The operational approach to matters falling under the aegis of each administrative body (Council, its committees, divisional boards, and their committees) would be characterised by maximum appropriate delegation and transparency. Committees would set policy frameworks (and have an overall monitoring role), and their officers would be able to take decisions as appropriate within those frameworks.
On delegation, constant attention should be given to ensuring that decisions are taken at the appropriate level. This is as important at the current stage of planning the broad operation of the new structure as it will be once that structure is in place and the detailed implications become clearer. The driving force behind the continuous review of decision-making processes should be the Registrar, working through individual administrators whose particular approach would be subject to the approval of the relevant committee.
This will involve a regular analysis of the business of each body (covering both what the body is considering and what it should be considering but isn’t), with a view to determining what further decisions could be delegated from that body, as well as what further decisions could be delegated to it (in areas in which the body hitherto has only been empowered to make recommendations to another body).
The general principle should be that authority for taking decisions should be delegated to the lowest appropriate level. This principle should apply at the structural level: Council should maximise the authority delegated to its committees, they should maximise the authority delegated to their subcommittees, the central bodies should maximise the authority delegated to the divisional boards, and the boards should maximise the authority delegated to their committees and, crucially, to their sub-units. This principle should also apply at the operational level: bodies should maximise the authority delegated to their chairmen and to their administrative officers.
On transparency and accountability, all of those concerned should be clear which body or individual is responsible for taking decisions and implementing them. When individual decisions are taken under delegated authority, they should be reported as necessary to the body which has delegated the authority; appropriate annual reports should be made to senior bodies on the general and detailed work undertaken on delegated authority; and individuals throughout the organisation should be aware not only of the decision-making mechanisms and ways of contributing to discussions, the actual decisions taken and the reasons for them, and policies and plans adopted, but also of ways of making representations and complaints about decisions taken. Transparency of material before committees is also important: papers should be short and to the point, and relevant officers should attend meetings as appropriate to provide further background and advice.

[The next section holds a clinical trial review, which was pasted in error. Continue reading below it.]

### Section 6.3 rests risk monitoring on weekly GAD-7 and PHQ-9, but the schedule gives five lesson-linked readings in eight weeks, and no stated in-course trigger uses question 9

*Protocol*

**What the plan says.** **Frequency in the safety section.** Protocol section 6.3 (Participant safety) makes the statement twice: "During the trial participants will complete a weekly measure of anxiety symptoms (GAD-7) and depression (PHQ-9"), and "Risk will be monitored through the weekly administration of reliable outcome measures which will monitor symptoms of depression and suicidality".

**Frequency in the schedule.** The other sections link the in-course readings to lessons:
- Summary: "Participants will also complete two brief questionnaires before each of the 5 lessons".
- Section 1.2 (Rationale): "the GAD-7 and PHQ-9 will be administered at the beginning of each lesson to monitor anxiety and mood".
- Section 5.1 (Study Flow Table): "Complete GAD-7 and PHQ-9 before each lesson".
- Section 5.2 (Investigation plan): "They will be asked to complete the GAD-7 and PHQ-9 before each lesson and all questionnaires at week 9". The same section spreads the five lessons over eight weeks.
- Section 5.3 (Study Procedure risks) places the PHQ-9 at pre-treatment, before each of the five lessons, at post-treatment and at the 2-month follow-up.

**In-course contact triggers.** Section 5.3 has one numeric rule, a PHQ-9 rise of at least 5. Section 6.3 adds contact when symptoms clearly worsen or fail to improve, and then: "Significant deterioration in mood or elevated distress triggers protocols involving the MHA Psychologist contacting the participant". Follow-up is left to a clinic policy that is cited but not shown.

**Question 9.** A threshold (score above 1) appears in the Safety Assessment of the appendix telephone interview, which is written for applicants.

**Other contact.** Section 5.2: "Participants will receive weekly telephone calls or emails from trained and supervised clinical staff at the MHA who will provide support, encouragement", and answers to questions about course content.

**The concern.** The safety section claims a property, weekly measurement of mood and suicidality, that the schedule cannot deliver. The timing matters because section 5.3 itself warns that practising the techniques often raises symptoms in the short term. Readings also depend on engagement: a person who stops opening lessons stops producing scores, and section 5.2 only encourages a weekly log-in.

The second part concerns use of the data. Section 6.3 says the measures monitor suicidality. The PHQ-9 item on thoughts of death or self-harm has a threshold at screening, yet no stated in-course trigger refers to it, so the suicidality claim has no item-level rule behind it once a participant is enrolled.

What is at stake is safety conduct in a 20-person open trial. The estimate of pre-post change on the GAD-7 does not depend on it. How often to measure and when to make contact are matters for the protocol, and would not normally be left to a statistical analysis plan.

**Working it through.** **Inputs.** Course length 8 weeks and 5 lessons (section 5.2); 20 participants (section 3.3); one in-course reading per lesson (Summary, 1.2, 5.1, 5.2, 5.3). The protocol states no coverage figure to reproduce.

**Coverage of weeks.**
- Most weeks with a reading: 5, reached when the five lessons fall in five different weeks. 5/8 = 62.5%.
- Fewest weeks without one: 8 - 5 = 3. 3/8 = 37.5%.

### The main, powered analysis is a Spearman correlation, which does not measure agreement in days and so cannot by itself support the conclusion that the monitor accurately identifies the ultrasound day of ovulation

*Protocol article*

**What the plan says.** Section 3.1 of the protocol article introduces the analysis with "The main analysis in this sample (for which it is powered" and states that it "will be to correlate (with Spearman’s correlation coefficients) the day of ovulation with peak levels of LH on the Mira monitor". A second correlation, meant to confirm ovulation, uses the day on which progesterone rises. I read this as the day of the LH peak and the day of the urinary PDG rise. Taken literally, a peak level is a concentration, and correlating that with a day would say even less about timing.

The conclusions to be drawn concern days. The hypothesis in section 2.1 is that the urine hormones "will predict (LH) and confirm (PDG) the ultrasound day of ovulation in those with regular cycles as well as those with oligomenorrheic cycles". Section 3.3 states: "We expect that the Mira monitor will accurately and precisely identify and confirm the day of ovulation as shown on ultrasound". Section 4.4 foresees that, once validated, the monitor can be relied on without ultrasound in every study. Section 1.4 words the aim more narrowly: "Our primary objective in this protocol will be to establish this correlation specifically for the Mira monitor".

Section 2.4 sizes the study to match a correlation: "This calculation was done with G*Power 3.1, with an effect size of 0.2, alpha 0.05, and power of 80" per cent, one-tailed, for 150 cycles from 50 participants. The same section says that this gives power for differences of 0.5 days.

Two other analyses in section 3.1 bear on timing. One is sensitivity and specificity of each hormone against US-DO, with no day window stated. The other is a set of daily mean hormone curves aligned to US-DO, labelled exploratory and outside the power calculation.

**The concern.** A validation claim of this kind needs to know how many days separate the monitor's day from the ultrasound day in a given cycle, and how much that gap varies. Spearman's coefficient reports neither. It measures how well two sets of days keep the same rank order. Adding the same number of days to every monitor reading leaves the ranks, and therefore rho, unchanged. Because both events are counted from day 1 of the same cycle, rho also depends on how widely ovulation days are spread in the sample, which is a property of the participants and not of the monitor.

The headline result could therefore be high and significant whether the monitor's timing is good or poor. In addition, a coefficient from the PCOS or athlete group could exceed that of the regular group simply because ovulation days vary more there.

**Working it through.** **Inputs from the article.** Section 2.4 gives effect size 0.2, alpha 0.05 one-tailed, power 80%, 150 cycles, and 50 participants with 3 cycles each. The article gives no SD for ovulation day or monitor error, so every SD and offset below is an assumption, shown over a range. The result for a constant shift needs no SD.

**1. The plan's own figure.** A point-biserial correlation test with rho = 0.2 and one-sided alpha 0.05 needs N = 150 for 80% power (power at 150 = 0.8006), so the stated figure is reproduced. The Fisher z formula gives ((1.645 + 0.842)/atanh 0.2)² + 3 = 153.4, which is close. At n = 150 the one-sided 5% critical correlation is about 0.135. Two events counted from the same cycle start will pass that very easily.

It will be essential for there to be a unified and integrated administration, servicing the central structures and the divisions and ensuring appropriate liaison, and for there to be appropriate and coherent systems to deal with, e.g., planning, finance, and personnel issues at both the central and the divisional levels. The administration will have to take a proactive role in the development of policy, the development of organisational structures, and detailed management. It will need to develop and maintain appropriate mechanisms to monitor and inform the operations of the divisions, with a high priority to be given to adequate management information systems, not least on the financial side.
One key objective in this process - in addition to streamlining administration for its own sake - is to enable academic staff to devote as much as possible of their time to their mainstream duties of teaching and research, while safeguarding the principle of academic self-government. That principle does not imply that academic staff have to have detailed involvement with all aspects of routine administration - indeed the current arrangements run a serious risk of so overwhelming academic staff with questions of detail that they are prevented from giving adequate attention to their academic duties or to important management issues.
Such an approach has clear implications for the way in which academics are involved in day-to-day administration. For the majority of academics, involvement in routine administration should be reduced.
Equally there will be important implications for the administrative structures which underpin committee organisation, but these are not straightforward. Fewer committees might require fewer administrators; more streamlined committees, which delegate more business, might require more. There may well be a need for a restructuring of the administration as a whole, with careful attention to the balance between senior, middle, and junior officers, and senior clerical staff.